In Response to Hubris – Christine Adame

I haven’t had a class of undergrads yet, but I can imagine this is the perfect place to call to task those who have thought, “I could do that” while at an art museum. It’s the time for them to put the grease on their elbows. This applies to ourselves as artists too.

Let’s be real here. I have visited some museums (particularly stood in front of Duchamp’s Fountain, or read about Michael Craig-Martin’s An Oak Tree) and thought the same.

However, here’s a pretty decent explanation for what that thought actually means. And implications for us as teachers and practicing artists.

To those who have looked at art and thought “I could do that”

As teachers, we could glean some exercises from this to address technique vs. concept.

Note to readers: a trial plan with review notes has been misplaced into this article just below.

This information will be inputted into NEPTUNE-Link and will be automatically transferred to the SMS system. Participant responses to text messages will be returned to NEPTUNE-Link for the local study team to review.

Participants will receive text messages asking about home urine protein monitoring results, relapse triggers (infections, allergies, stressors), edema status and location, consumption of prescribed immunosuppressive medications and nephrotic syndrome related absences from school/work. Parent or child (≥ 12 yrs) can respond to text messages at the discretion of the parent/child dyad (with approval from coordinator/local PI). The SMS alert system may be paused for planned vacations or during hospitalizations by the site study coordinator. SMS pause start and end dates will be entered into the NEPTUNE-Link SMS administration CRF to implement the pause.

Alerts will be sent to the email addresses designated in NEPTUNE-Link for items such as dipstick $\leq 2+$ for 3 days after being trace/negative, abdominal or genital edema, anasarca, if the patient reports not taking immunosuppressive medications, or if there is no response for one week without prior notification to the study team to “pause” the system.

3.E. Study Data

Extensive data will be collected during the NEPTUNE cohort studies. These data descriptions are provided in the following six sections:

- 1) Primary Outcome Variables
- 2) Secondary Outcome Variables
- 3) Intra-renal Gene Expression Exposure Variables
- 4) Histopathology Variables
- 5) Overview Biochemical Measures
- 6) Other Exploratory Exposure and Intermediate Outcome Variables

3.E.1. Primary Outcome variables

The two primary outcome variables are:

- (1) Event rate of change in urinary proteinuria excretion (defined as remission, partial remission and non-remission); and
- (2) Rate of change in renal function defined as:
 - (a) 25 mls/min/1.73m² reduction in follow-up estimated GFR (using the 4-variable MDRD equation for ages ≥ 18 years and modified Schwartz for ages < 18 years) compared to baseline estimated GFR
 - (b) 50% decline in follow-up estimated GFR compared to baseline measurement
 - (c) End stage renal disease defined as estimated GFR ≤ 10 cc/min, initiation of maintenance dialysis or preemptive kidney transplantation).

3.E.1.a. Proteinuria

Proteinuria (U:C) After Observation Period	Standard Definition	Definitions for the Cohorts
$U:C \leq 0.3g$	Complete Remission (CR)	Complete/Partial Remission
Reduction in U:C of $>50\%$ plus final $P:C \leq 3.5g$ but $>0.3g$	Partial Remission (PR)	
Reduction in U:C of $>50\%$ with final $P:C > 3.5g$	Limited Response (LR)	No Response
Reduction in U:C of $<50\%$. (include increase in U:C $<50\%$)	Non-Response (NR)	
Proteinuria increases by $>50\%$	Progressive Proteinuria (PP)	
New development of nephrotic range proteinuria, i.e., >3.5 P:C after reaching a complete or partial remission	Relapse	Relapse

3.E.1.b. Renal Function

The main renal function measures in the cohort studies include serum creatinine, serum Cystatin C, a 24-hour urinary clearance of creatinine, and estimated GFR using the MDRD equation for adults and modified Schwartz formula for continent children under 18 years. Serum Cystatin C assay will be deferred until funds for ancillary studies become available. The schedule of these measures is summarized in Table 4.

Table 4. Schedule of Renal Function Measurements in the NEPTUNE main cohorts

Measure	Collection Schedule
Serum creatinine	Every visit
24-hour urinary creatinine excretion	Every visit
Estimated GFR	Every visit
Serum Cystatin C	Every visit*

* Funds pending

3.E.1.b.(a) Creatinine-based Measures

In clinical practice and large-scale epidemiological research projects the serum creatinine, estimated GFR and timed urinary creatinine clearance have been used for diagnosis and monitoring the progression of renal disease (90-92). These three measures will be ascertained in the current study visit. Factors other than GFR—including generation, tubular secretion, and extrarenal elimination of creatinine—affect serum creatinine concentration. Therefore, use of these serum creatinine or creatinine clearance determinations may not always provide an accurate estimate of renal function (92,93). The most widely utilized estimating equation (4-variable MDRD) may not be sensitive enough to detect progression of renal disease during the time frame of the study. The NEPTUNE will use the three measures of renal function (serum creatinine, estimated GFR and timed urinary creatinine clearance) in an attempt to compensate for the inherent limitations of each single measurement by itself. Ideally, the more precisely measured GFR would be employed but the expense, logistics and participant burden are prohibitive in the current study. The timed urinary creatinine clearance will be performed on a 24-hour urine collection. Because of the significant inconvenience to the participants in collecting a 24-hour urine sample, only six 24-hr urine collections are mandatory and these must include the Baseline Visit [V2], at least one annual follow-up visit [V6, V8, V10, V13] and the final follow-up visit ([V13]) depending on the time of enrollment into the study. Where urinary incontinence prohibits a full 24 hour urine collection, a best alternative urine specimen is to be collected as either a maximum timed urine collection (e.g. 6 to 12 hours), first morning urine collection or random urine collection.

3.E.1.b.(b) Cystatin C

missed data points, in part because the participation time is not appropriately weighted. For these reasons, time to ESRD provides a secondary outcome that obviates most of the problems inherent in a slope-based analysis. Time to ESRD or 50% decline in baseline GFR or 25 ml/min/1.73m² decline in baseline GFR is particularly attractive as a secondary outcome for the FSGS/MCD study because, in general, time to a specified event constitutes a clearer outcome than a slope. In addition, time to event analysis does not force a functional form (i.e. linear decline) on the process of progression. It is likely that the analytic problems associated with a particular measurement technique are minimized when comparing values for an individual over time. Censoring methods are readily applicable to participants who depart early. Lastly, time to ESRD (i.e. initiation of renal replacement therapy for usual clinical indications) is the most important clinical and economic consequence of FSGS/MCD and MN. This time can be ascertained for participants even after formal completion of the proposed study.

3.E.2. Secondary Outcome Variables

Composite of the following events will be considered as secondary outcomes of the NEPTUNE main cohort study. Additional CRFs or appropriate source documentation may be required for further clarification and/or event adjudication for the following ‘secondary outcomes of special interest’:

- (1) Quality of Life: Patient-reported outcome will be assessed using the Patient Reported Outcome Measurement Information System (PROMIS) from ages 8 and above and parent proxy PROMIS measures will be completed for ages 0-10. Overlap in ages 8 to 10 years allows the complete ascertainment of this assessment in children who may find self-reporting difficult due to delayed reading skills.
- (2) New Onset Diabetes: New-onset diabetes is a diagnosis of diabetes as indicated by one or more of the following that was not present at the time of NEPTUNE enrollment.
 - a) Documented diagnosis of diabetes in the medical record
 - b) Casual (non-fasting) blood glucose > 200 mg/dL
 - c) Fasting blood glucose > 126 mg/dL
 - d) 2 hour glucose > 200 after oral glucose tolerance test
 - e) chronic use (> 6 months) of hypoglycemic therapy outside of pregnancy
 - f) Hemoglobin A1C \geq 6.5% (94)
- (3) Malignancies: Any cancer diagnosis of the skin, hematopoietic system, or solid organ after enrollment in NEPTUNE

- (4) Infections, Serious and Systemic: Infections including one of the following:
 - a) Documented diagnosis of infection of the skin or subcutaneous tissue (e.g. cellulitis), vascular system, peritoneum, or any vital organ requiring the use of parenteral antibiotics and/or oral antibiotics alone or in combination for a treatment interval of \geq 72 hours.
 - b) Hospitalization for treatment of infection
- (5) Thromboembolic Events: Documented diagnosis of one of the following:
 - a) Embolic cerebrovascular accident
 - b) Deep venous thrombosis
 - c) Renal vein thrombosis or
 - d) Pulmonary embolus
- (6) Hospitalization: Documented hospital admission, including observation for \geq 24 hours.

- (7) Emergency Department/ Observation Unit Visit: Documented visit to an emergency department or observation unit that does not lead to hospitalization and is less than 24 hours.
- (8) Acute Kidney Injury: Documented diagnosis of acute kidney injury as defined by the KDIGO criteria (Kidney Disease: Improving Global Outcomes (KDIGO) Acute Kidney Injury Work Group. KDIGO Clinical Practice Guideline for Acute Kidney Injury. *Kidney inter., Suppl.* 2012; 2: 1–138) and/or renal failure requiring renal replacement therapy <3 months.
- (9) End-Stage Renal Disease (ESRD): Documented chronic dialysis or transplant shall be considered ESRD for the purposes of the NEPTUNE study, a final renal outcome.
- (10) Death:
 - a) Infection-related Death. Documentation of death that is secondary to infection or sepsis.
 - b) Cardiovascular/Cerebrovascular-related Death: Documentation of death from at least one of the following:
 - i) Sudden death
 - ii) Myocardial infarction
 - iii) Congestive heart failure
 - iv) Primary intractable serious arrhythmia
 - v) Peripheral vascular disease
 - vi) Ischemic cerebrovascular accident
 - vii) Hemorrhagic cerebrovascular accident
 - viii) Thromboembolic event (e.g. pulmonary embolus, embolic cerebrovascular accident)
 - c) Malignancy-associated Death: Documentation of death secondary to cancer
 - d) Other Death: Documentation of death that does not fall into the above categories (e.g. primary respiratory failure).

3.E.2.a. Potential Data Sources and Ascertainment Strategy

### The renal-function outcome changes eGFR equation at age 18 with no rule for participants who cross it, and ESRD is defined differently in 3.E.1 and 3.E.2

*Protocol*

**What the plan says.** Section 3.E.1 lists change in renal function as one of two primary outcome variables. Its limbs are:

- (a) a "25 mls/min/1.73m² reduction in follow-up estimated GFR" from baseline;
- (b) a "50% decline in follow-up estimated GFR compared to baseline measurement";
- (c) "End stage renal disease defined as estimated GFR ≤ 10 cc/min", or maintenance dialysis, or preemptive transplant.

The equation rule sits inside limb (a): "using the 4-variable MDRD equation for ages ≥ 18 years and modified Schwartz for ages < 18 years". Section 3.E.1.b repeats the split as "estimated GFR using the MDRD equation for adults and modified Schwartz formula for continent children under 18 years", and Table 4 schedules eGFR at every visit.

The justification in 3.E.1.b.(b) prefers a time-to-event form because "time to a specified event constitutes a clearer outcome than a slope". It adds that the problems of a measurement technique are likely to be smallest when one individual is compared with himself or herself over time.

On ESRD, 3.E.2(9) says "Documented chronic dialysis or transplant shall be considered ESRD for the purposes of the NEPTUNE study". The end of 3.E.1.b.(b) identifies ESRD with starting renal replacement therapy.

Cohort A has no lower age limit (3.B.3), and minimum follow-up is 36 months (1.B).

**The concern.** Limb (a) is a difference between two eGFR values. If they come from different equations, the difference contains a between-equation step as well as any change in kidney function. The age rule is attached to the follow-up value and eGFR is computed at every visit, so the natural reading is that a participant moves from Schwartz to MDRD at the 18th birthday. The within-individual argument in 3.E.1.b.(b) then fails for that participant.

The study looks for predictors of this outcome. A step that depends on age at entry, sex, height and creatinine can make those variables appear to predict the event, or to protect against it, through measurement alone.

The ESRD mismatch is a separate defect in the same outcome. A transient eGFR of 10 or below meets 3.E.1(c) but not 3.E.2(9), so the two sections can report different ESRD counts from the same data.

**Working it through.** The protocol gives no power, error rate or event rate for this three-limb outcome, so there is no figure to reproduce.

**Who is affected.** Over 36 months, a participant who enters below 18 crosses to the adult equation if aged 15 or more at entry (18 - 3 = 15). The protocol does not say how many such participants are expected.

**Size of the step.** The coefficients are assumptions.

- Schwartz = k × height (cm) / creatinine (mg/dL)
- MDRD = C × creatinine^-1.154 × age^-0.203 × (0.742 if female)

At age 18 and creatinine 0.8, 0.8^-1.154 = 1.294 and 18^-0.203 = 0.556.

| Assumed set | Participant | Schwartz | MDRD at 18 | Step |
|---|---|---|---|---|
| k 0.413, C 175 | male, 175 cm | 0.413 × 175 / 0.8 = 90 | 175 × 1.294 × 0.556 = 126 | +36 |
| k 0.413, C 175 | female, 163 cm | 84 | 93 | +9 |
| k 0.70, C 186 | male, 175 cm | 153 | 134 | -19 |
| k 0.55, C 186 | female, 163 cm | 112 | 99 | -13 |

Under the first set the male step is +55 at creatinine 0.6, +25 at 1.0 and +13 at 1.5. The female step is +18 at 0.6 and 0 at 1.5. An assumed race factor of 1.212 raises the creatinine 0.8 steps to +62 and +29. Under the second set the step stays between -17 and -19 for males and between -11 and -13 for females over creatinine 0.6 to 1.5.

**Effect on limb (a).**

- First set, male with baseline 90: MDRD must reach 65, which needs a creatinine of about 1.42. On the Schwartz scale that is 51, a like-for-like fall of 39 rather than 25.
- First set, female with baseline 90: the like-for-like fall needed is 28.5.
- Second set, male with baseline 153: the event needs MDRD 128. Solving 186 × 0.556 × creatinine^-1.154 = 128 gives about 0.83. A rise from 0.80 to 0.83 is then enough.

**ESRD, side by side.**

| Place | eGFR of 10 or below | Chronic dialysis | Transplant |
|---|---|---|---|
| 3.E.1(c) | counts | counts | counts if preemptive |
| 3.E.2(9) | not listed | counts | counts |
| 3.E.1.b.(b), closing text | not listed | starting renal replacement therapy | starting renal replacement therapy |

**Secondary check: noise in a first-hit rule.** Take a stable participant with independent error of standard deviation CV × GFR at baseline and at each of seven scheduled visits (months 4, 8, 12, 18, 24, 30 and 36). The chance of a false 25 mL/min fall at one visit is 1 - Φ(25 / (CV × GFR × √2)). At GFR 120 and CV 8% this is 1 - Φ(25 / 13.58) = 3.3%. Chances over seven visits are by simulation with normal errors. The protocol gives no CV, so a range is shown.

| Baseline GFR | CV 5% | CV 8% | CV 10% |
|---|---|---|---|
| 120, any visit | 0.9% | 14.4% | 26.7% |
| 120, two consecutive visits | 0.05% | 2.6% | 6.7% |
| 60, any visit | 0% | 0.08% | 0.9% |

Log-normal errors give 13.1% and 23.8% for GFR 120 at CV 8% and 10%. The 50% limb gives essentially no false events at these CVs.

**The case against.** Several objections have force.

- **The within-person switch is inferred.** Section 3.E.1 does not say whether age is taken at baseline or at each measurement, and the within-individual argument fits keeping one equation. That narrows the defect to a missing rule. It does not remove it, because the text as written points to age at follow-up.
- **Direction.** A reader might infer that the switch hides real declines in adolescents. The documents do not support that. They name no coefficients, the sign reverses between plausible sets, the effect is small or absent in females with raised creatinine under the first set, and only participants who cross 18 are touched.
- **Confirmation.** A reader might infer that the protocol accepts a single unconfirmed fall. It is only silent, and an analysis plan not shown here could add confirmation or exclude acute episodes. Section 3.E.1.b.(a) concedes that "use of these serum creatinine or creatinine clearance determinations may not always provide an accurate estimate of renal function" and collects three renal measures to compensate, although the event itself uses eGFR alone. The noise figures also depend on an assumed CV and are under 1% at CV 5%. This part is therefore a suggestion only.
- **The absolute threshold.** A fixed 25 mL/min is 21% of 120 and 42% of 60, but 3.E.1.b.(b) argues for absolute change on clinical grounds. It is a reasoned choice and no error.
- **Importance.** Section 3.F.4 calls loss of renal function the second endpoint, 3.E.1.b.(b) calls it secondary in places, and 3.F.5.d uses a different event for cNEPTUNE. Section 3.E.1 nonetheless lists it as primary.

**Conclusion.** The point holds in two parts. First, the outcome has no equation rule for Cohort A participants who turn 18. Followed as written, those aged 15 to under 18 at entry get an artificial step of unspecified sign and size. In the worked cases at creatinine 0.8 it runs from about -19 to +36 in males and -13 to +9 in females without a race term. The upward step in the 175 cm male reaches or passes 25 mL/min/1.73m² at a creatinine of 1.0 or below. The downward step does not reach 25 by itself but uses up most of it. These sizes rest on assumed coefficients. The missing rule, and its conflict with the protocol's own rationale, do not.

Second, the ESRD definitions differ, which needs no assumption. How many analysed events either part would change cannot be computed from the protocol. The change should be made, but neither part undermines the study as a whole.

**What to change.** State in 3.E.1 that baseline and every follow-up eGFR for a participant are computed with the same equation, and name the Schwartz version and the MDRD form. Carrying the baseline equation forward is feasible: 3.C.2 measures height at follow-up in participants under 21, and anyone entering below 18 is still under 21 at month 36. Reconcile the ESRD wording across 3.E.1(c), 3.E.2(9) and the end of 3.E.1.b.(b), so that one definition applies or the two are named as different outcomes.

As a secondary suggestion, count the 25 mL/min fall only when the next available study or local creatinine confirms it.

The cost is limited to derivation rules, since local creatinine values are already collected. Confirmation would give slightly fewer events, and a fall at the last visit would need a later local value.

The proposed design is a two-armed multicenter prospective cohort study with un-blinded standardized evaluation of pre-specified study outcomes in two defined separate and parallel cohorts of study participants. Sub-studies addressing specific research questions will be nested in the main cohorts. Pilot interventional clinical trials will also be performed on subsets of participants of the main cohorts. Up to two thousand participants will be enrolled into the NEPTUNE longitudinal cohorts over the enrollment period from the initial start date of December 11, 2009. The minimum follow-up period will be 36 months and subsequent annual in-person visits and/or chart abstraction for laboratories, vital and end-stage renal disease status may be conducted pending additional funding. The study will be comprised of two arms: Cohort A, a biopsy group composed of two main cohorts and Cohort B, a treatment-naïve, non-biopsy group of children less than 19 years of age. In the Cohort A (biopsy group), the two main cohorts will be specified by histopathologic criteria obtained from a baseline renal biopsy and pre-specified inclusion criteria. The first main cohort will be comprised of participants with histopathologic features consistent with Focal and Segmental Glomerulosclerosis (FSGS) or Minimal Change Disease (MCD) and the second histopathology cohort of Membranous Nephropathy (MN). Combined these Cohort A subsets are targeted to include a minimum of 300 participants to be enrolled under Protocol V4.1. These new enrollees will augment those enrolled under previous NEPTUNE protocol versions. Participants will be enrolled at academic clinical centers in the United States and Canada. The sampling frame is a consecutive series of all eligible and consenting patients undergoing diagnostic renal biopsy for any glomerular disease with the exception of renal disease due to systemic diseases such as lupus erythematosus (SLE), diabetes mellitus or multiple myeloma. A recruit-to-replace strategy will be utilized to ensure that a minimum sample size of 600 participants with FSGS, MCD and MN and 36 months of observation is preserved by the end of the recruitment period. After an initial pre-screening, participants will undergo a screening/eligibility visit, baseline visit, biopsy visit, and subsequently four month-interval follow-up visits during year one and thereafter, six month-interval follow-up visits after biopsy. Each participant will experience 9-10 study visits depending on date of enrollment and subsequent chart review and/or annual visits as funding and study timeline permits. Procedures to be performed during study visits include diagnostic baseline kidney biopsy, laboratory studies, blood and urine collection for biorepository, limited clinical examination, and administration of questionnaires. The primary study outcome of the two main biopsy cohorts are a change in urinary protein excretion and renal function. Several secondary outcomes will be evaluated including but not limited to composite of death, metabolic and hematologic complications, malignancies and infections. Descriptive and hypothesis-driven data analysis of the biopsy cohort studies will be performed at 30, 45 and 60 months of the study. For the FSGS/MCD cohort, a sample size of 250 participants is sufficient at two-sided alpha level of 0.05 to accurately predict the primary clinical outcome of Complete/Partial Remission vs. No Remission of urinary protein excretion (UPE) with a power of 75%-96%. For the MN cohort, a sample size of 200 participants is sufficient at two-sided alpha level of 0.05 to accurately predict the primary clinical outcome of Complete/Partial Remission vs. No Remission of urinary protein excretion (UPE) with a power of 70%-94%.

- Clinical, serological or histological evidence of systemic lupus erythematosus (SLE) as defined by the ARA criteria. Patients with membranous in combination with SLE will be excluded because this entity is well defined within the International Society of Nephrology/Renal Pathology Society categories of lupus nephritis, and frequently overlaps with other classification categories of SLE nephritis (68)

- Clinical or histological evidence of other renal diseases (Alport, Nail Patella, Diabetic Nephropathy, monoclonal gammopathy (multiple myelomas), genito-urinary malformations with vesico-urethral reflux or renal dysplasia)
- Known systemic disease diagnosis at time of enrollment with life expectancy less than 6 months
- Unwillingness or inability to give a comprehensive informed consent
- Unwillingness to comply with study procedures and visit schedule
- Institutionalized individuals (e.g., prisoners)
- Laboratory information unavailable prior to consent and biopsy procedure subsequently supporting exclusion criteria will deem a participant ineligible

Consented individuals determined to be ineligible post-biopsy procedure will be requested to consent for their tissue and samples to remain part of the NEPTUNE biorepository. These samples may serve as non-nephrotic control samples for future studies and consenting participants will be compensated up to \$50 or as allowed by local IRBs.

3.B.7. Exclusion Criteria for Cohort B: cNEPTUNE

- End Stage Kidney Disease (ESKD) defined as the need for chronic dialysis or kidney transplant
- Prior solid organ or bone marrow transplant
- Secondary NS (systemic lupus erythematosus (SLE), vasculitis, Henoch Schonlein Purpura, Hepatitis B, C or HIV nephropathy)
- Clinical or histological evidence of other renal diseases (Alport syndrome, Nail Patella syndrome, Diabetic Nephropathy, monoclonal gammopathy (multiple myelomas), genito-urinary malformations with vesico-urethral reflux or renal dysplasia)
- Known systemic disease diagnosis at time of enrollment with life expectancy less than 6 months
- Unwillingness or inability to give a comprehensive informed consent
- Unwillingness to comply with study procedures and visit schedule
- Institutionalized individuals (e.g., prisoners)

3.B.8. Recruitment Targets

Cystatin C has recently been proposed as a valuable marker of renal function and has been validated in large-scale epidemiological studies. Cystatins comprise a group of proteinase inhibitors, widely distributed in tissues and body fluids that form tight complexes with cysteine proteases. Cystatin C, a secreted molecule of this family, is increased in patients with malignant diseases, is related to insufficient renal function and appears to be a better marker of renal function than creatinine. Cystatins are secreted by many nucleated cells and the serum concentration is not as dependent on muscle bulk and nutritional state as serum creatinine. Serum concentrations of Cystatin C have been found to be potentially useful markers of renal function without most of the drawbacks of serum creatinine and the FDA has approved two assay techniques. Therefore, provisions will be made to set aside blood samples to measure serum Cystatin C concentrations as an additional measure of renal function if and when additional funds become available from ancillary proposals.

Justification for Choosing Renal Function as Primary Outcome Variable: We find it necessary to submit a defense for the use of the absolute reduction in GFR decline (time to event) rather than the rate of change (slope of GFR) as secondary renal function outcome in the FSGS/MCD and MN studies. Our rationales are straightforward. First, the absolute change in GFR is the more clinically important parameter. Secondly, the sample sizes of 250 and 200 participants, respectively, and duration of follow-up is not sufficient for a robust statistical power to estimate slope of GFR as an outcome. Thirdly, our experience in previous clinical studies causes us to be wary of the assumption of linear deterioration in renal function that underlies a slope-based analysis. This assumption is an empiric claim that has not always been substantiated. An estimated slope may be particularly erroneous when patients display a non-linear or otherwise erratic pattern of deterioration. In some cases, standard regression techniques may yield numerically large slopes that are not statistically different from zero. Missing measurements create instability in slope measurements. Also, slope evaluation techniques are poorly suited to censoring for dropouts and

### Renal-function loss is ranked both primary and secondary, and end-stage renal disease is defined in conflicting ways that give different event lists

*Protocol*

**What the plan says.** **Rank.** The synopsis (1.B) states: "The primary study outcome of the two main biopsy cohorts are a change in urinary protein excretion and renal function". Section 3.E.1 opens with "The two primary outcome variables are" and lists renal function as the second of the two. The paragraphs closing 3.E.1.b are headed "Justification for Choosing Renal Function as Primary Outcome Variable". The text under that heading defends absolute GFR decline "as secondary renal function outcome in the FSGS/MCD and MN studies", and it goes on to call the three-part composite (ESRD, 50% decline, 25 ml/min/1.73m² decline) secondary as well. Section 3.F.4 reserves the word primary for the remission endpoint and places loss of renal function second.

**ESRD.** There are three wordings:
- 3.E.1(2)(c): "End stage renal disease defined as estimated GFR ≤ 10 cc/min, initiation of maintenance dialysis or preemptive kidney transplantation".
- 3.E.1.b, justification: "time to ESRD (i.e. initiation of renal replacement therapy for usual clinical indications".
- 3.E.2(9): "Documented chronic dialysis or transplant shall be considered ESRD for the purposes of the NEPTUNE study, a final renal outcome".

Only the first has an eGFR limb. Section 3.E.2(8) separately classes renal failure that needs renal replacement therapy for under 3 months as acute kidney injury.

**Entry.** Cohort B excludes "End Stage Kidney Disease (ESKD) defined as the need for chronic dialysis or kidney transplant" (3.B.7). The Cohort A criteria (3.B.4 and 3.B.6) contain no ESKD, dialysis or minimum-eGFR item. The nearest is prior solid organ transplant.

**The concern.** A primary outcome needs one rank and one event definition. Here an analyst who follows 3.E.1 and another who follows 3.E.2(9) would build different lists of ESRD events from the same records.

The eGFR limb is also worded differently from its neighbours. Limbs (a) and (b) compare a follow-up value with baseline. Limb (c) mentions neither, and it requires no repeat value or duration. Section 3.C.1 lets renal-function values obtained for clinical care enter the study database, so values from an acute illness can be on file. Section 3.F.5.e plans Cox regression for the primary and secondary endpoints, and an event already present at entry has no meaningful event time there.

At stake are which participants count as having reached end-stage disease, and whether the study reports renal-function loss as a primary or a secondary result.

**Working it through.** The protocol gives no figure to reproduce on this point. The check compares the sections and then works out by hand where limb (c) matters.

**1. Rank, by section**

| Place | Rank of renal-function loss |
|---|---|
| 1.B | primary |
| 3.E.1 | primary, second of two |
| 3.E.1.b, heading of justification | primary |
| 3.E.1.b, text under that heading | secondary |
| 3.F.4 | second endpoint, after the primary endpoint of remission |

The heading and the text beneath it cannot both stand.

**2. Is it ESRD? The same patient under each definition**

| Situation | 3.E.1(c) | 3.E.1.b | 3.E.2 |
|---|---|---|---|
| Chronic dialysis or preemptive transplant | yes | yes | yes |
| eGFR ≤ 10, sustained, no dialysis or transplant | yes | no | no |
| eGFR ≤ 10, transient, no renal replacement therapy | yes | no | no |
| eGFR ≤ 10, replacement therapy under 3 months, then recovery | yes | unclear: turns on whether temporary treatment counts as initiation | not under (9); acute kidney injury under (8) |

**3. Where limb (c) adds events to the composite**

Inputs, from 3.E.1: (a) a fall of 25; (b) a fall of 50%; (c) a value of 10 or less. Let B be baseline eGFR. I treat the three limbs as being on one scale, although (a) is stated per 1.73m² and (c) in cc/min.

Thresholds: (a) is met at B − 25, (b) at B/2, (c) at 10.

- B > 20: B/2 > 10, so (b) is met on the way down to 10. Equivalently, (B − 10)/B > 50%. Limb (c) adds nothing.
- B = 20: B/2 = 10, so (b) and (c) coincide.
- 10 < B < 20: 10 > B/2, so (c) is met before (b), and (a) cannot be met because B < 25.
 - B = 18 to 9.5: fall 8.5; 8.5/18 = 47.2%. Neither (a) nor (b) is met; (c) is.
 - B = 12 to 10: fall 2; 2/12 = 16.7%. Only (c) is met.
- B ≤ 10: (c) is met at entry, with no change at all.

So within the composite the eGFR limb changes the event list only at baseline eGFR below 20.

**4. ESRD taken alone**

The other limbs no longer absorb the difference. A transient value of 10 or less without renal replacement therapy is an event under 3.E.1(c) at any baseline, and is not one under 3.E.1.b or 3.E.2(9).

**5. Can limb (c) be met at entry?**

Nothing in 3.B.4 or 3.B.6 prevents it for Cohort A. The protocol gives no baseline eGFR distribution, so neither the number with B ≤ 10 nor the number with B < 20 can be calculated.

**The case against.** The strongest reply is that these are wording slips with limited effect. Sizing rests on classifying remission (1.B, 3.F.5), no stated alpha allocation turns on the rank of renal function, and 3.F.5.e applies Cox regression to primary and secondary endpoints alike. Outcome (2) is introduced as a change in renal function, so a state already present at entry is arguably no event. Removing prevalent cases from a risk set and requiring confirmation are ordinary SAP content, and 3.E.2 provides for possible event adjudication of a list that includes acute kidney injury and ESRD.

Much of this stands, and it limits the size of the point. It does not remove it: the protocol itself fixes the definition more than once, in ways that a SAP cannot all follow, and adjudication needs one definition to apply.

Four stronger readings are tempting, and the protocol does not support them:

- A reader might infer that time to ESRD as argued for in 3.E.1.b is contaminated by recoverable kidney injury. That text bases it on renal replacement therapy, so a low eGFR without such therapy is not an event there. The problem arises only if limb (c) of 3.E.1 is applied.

We could challenge students to tackle a particular medium, and reach towards a result like the “masters”. For example, having students paint a square in oil paint to match the smoothness and lines of a Mondrian.

We could challenge students to explore a concept that is very personal, and to go out and find objects to express that concept.

As artists, I believe that if we do feel there is a dearth in technique we can either imagine or research what concept the artist is exploring.

Thoughts?

Christine Adame

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About utagtateaching

This blog is dedicated to providing resources to the Graduate Teaching Assistants in the UTA MFA program pertaining to teaching strategies, methods, and materials. We aim to start a public discussion that serves to enhance the classroom experience for both teacher and student.

One comment

  1. Michelle Pennington

    This is an excellent teaching tool and I shared it with the glass studio since we have debates about “What is art” all of the time since our medium is so heavily connected to craft.
    Michelle

    Like

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